Xen DomU LV NTFS Resize using Command Line

1. Draft

This document is actively being developed and is incomplete. Please post any suggestions to CentOS/docs with subject:Xen_DomU_LV_NTFS_resize suggestions.

2. Introduction

GNU/Linux/CentOS5/Xen is a great virtualization platform. Virtual machines can be used to reduce equipment, run alternate OS's and/or for other purposes. Virtualization can reduce server resources like electricity and make resource allocation (processor, memory, disk) more flexible. Specifically, it can be used to virtualize MS Windows desktops so workstations don't have to be upgraded/replaced every few years. Instead, allocating additional resources expands the virtual machine for additional needs. Users access the virtual machine desktop using a thin client or application on a GNU/Linux desktop or other access method. Also, virtual machines can be centralized for distributed access to centralized resources.

2.1. About

This document intends to describe the process of extending a MS Windows (NTFS) DomU virtual disk that is on a Logical Volume from the Command Line on the virtual machine server. We assume you know how to log into your server, either at the console or using SSH.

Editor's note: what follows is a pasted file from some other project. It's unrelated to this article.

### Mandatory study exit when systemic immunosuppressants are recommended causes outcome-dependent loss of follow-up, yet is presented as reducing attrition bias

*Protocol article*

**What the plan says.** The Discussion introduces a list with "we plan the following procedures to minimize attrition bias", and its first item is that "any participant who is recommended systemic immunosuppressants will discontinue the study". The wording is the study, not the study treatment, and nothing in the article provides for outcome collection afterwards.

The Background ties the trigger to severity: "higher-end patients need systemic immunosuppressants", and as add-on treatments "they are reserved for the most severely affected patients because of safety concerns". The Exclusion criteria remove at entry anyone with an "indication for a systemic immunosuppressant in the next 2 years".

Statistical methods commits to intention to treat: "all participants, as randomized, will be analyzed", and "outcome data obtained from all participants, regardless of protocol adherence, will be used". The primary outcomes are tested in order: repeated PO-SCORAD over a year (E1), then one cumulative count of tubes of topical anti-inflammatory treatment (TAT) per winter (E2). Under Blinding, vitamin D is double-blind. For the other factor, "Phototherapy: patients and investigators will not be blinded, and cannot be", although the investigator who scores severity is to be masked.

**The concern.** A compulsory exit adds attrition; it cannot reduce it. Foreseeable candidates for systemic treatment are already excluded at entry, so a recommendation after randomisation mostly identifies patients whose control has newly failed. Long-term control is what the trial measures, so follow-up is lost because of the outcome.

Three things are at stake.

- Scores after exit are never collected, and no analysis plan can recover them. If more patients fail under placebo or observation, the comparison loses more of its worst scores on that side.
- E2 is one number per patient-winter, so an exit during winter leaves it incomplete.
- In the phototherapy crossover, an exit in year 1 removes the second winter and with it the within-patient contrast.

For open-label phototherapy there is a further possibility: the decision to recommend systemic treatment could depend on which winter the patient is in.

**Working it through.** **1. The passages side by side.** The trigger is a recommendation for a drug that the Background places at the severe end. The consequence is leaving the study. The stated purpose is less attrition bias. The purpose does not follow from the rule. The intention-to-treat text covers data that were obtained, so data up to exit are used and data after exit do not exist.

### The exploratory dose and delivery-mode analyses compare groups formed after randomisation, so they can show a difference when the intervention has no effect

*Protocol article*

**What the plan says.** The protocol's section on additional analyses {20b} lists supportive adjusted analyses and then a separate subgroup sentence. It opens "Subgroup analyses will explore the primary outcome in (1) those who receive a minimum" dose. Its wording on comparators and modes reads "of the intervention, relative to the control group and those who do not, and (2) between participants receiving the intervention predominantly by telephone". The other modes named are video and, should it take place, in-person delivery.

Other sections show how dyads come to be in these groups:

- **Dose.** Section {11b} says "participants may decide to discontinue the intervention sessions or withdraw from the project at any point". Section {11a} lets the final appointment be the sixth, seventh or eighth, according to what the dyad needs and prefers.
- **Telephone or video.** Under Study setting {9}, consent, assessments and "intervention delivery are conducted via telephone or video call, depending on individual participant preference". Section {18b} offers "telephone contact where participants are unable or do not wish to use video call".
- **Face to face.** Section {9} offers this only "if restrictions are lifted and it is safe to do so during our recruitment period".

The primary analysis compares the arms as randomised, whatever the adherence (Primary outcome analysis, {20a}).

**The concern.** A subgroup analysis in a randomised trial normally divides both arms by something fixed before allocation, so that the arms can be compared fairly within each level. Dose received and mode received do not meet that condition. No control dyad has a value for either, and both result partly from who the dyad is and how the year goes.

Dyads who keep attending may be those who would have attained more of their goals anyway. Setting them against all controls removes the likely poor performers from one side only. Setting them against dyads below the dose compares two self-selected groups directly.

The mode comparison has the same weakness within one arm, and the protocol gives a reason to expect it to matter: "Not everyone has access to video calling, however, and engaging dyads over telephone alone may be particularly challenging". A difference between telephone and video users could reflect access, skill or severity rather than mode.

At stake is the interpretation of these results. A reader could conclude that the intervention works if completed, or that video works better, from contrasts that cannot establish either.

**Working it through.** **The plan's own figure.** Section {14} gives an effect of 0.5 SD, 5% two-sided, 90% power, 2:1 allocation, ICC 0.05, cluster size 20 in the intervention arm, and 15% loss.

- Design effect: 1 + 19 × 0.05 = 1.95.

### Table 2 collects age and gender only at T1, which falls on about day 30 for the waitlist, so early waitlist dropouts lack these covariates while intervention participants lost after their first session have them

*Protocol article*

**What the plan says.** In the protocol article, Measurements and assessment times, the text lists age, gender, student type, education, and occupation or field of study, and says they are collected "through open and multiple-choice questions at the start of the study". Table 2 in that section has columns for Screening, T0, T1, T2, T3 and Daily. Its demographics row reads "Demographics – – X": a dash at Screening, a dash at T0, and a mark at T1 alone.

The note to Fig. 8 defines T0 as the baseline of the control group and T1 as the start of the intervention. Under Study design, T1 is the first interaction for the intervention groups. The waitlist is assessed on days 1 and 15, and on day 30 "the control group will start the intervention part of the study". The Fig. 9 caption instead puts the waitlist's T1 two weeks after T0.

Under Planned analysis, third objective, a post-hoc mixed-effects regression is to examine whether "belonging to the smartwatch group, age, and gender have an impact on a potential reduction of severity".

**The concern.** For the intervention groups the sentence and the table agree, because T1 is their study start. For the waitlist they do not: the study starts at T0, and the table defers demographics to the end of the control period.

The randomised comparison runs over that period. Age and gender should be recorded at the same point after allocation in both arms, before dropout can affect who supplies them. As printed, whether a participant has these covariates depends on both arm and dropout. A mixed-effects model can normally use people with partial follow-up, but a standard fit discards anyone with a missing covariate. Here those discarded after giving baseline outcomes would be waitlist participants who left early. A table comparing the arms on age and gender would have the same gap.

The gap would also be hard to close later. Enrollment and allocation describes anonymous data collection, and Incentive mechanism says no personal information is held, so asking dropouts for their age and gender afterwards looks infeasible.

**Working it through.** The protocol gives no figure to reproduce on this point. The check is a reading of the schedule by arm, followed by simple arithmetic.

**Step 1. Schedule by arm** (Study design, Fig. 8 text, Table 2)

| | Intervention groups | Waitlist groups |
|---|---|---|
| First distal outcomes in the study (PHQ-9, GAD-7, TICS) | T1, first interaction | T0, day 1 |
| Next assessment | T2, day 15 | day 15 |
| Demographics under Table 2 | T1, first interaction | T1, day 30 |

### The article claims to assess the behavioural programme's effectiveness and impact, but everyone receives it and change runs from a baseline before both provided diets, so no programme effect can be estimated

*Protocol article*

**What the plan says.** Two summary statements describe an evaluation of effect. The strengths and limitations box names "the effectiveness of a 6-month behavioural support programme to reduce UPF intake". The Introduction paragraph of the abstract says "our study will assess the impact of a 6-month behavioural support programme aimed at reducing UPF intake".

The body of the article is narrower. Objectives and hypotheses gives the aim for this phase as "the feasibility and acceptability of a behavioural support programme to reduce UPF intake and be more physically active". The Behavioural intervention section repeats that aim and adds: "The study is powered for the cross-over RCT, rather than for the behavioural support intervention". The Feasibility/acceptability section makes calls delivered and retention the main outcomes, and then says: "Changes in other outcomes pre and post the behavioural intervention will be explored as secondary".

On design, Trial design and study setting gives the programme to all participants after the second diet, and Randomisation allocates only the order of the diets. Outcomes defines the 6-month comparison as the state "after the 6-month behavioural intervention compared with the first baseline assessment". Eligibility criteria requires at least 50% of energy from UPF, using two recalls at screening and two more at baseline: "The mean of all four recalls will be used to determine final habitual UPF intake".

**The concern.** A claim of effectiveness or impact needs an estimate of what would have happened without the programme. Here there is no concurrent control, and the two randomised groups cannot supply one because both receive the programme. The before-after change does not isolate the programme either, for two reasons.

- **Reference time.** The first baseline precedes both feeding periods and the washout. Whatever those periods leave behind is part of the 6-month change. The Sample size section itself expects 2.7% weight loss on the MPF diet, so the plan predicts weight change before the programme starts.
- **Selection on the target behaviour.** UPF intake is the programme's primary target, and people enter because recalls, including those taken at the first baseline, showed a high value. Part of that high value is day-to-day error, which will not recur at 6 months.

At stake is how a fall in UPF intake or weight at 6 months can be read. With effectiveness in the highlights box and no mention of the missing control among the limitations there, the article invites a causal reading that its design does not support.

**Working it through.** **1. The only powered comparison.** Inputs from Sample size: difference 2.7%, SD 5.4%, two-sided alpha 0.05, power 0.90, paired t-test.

2.2. Disclaimer

There is absolutely no guarantee of anything. We've made a reasonable effort to test these instructions, but as your situation could be different from the test environment(s), your results could vary. This includes destroying all data on your server. Please, read this document completely and verify all steps on a test server that doesn't have any critical data before attempting to use on a live server.

2.3. Requirements

Verifying packages can be done using rpm -qa | grep ntfs

ntfsprogs-1.13.1-1.el5.rf
kernel-module-ntfs-2.6.18-128.el5xen-2.1.27-0.rr.10.11

3. Stop Virtual Machine

The first step of resizing the Windows partition is making sure the virtual machine is stopped. If the partition were resized while the machine was running, we would expect unpredictable behavior.

Please refer to Virtualization Guide for information on how to control a virtual machine; Specifically, Chapter 15: Managing Virtual Machines with virsh, section 8 and section 10 or Chapter 17: Managing Virtual Machines Using xm, section 2.

At a command prompt,

lvs

should return something like:

  LV          VG    Attr   LSize   Origin Snap%  Move Log Copy%  Convert
  root        vg    -wi-ao   9.75G
  swap        vg    -wi-ao   5.16G
  test        vg    -wi-a-  10.00G

notice that LV test does not have attribute o (open).

4. Verify Partition information

Mostly as a control, verify partition information before any changes are made:

fdisk -lu /dev/vg/test